A Brief History of Discman

The Discman is also known as the Sony Discman, it was a range of portable compact disc players which were battery powered with a set of head phones allowing the user to listen to music while on the move or away from a main power supply. The Discman product line went through several evolutions including the addition of radio reception and the ability to play Writable and Re-Writable discs that could include music in traditional digital format or MP3 format.

The personal audio equipment especially mini radios that could receive frequency modulated (FM), medium wave (MW) and short wave transmissions really became popular in the 1960s, although radio was only limited to listening music that was broadcast by a radio station according to their playlist. Demand for portable cassette players in the 1970s that allowed users to play their own choice of music was high but most players were the size of a small shoe box.


In the late 1950s, Sony was one of the first companies to introduce a mini radio in the market, a corporate culture of miniaturization developed resulting in the first Sony Walkman coming to the market in 1980. The Walkman was an immediate hit due to being only little bigger than a tape cassette and it encouraged executives at Sony to think about a compact disc player that would achieve the same objectives.

The very first CD player was released in the market In October 1982, it was called the CDP-101 and was marketed by Sony though Sony had announced only two months previously that Philips, CBS/Sony and Polygram had jointly developed the compact disc technology. The very first commercially available audio compact disc was Billy Joel’s 52nd Street being released on the CBS/Sony label. By 1983 only 1000 titles had been released and Sony who had invested a lot of research in the product were keen to see compact disc players being sold in the same numbers as vinyl record players.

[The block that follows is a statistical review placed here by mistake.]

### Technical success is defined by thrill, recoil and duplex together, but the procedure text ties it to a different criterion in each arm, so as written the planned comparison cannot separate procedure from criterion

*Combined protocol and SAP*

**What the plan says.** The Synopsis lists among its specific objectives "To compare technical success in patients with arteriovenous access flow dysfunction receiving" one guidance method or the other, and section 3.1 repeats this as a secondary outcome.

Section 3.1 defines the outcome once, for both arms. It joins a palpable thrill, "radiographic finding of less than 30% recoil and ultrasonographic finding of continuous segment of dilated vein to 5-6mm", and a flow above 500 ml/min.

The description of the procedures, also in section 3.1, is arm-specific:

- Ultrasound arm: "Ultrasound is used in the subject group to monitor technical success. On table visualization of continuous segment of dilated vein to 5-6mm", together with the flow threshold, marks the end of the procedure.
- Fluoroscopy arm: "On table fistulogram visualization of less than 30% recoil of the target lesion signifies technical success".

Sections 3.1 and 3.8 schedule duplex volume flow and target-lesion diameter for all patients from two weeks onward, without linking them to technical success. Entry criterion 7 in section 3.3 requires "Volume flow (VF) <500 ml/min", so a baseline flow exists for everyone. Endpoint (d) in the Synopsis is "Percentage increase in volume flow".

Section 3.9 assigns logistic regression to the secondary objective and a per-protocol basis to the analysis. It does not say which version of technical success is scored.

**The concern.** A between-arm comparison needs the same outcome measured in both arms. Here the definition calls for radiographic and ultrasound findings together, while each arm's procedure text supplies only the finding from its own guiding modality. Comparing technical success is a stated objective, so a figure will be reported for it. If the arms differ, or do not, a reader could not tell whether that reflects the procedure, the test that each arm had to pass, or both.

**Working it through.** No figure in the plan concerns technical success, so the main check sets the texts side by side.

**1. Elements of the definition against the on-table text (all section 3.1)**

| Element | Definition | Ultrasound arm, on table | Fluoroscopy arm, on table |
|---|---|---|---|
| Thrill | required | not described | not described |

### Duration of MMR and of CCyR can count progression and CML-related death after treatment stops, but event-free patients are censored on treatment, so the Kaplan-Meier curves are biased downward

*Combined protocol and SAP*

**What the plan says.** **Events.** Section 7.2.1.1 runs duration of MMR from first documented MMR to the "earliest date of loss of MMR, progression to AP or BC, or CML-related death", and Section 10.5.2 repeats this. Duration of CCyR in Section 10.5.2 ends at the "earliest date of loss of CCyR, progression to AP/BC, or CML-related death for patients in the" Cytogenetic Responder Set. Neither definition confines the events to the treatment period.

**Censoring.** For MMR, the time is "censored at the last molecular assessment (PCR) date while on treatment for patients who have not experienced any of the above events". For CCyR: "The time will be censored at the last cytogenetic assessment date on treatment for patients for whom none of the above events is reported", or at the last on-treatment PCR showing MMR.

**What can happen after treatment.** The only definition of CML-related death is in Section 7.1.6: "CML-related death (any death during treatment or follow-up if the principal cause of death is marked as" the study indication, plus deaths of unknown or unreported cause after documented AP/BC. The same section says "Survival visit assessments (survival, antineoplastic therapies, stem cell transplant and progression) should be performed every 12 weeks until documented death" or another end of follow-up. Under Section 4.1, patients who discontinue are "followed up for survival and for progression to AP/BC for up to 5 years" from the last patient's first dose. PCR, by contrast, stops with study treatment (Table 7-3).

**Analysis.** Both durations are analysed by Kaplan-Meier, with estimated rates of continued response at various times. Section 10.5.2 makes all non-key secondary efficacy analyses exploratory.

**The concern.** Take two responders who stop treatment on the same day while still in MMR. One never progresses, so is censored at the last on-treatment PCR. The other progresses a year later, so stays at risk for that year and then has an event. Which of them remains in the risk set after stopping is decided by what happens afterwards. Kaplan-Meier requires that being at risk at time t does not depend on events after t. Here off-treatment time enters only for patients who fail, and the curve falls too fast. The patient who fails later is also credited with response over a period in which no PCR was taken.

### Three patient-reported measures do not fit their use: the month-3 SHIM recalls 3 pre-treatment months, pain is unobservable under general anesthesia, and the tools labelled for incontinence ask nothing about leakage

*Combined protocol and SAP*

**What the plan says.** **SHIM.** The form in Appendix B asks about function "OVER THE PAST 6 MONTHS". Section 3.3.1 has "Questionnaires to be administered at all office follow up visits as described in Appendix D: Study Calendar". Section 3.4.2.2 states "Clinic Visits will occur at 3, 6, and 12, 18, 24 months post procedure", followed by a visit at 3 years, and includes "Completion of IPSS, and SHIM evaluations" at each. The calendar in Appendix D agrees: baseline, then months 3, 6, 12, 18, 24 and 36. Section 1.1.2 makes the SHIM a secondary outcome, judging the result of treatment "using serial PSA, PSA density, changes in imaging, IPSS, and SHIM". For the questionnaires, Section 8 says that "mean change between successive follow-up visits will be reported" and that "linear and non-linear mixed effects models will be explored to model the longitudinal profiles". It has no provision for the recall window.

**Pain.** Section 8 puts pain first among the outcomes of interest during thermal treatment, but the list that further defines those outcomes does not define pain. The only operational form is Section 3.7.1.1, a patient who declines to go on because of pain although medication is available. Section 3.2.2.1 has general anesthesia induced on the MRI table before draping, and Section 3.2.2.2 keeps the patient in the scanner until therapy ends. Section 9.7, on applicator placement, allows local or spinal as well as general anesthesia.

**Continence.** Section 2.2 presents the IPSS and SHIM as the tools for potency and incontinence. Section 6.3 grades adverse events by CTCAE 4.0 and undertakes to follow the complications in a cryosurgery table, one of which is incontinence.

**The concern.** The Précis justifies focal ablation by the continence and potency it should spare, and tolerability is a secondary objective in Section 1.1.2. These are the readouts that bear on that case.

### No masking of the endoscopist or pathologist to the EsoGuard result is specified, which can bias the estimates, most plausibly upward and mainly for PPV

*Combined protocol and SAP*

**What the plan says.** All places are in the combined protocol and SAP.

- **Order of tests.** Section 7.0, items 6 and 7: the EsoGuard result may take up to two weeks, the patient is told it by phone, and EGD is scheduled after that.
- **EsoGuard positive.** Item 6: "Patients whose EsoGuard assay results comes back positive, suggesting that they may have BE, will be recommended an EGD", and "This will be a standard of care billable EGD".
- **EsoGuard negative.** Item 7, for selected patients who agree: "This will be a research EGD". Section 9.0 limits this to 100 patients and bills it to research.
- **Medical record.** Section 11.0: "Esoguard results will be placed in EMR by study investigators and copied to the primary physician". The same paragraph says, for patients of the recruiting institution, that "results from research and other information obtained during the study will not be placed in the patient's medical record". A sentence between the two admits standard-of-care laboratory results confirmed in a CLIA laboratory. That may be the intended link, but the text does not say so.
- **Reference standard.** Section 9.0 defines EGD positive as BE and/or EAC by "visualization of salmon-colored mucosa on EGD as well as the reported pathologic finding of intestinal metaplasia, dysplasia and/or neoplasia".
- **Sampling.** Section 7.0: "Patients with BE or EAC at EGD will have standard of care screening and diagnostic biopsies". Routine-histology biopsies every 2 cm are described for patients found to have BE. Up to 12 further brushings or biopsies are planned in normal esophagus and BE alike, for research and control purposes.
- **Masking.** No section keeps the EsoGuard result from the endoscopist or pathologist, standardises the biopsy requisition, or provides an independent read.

The head of Sony’s Engineering Development Department Katsuaki Tsurushima came up with the idea of creating a portable CD player in 1983 which could be powered by batteries, be portable and lead to increased demand. He hoped to create a CD player that would be no bigger than three or four CD cases stacked together and which could be sold at a price that could be even affordable by students. The idea became known as the CD CD project which was  a mouthful meaning compact disc cost down project.

A meeting was held in Tsurushima’s department with Sony’s best and brightest engineering staff following the approval of Nobuyuki Idei, head of the Audio Division, Kozo Ohsone, head of the General Audio Division and Akio Morita, Sony’s CEO. A block of wood measuring 13cm by 4cm was held up in the air and Ohsone urged the technical staff to design a CD player exactly this size, looks weren’t important as Sony wanted to be the first in the market with a portable CD player.

At that time this sort of miniaturization was considered almost impossible with the technology of that time but by November 1984, Sony engineers had managed to fit a CD player into a case which was a little smaller than the block of wood and that month the D-50 internally nicknamed as the Discman was Sony’s firstportable CD player released to Japanese music lovers. It was priced at 49,800 yen which was actually half the cost of manufacturing of the product but Sony were confident that D-50 would become a profitable product.